In 2017, the Baldwin City mural committee was formed to help promote tourism and increase economic activity. A new mural depicting the history of Baker University is planned to be the latest addition to the growing number of murals around Baldwin City.
According to the Lumberyard Arts Center webpage, the mural program “became part of the Baldwin City Tourism Bureau’s long-term strategic priority to create a cultural tourism program.”
Director of the Lumberyard Arts Center Jeannette Blackmar has helped with the committee since its inception.
“We started the idea as an economic development tool, as well as sharing Baldwin’s history visually to both residents and visitors to the community,” Blackmar said.
The latest mural, entitled, “Baker Family Tree,” was an idea created by Baker University Junior Elena Stephen as part of the Color My World class.
Lisa Slavin, lead artist for the latest mural, will work alongside Elena Stephen as well as two Baldwin City High School apprentices, Ella Conover and Jewel Marsh.
The design of the mural was created with Baker’s student life in mind.
“She features a tree that resembles a maple tree with leaves cascading around. Inside each leaf is an illustration that represents an aspect of student life on Baker,” Slavin said.
The murals painted as part of the program are designed to showcase Baldwin City history. Stephen’s design was selected out of many submissions.
“Elena’s design was selected by faculty and staff and voted as the favorite by the board of trustees,” Blackmar said. “She worked to see the implementation as the creator of that design and her interest in wanting to continue to be a part of the project.”
Currently, there are three finished murals that were completed between 2016-2019. The program’s goal is to have eight to ten murals completed and have them be the center of a mural walking tour through downtown Baldwin City.
“The tour will focus on the murals themselves, which will feature the artist and showcase the image and the apprentices, with a description of the mural,” Blackmar said. “Each of the murals has to depict some aspect of Baldwin City’s history. Some of the murals will depict some untold stories, such as Lucy Sullivan or Luke Taylor.”
The process of creating and implementing a mural has various stages and is designed to have community input and participation.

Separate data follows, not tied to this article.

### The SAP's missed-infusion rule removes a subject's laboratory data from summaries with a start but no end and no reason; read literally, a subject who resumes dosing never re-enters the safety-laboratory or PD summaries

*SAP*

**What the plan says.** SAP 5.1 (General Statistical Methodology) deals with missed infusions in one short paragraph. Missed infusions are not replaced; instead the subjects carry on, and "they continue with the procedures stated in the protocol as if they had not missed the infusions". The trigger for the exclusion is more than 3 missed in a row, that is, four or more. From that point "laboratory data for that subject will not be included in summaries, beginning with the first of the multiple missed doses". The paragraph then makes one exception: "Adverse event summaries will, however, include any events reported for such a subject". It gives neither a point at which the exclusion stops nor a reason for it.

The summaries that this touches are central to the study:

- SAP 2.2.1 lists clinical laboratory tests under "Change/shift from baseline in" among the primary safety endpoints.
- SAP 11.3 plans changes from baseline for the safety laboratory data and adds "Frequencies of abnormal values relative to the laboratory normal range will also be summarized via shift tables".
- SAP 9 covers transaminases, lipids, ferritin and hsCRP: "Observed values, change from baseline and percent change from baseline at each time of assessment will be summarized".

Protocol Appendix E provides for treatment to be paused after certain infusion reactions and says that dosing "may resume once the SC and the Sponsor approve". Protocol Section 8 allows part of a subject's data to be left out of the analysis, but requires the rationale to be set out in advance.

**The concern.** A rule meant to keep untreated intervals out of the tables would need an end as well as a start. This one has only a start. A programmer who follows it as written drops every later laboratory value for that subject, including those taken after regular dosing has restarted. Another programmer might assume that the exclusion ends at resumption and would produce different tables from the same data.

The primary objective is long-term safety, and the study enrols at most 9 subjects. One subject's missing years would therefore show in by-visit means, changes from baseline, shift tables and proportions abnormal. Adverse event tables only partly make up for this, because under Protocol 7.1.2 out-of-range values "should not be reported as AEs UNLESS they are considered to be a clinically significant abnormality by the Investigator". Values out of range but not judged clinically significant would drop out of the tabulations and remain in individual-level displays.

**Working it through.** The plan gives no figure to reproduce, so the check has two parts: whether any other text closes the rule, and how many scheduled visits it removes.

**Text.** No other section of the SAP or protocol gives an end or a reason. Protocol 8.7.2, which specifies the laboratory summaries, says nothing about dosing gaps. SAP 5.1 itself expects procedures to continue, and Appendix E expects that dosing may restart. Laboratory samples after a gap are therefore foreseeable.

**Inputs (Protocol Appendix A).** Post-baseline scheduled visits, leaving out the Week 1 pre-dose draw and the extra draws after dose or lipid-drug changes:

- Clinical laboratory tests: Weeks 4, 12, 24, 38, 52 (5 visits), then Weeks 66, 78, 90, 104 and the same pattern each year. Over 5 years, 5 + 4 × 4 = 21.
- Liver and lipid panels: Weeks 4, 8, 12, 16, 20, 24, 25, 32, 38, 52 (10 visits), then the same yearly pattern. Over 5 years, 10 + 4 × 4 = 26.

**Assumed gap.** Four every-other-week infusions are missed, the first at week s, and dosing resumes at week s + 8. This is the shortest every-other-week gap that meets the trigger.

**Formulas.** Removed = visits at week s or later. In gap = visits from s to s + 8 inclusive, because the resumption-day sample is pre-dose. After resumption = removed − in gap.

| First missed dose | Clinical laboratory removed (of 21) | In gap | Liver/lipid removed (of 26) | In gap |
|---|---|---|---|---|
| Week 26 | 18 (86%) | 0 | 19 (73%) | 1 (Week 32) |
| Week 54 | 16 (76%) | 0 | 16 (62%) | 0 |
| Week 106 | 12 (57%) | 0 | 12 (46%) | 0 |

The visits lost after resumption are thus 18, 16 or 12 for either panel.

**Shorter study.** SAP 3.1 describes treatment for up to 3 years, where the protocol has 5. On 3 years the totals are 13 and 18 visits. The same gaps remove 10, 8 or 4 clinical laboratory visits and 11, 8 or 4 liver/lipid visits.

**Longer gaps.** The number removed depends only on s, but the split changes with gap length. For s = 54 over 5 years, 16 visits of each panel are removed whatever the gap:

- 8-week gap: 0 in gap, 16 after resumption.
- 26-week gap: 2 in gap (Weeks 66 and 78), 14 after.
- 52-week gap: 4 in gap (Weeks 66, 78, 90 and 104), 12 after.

One of the first things the committee did when formed was walk around downtown and identify wall spaces that would be a good place to feature a mural. Then, the property owner’s permission had to be secured to see if they would be interested in having a mural.
“The process is basically what would make the best canvas, quality of the wall and location of the wall,” Blackmar said.
All of those things must be determined before a final space is selected. The mural being painted also plays a role in determining the location.
“The mural has to be a good match with the building. Such as the train mural, as it should be long and narrow, like the train itself, so we look for a building with those elements to match the direction of the mural,” Blackmar said.
As for the artistic process, Slavin is familiar with how to make a mural turn from a vision into a reality.
“I was a lead artist for one of the five mural benches that were placed in Sullivan Square in 2020. My team’s mural bench is named ‘Evolving Pathways,’” Slavin said. “We involved scenes from Baldwin City’s history such as the natives who lived here prior, the Signal Oak and the Palmyra well and told the story of the Sesquintennial.”
The social injustice that was a source of many protests in the summer of 2020 was also highlighted.
While the reason behind the murals was intended to stimulate the economy and increase tourism, Blackmar believes murals offer something unique to Baldwin City.
“They bring vibrancy, color, interest and wonder and a sense of awe. I think murals and art beg questions, and one question leads to another and it is a sense of learning and knowing and enjoyment,” Blackmar said.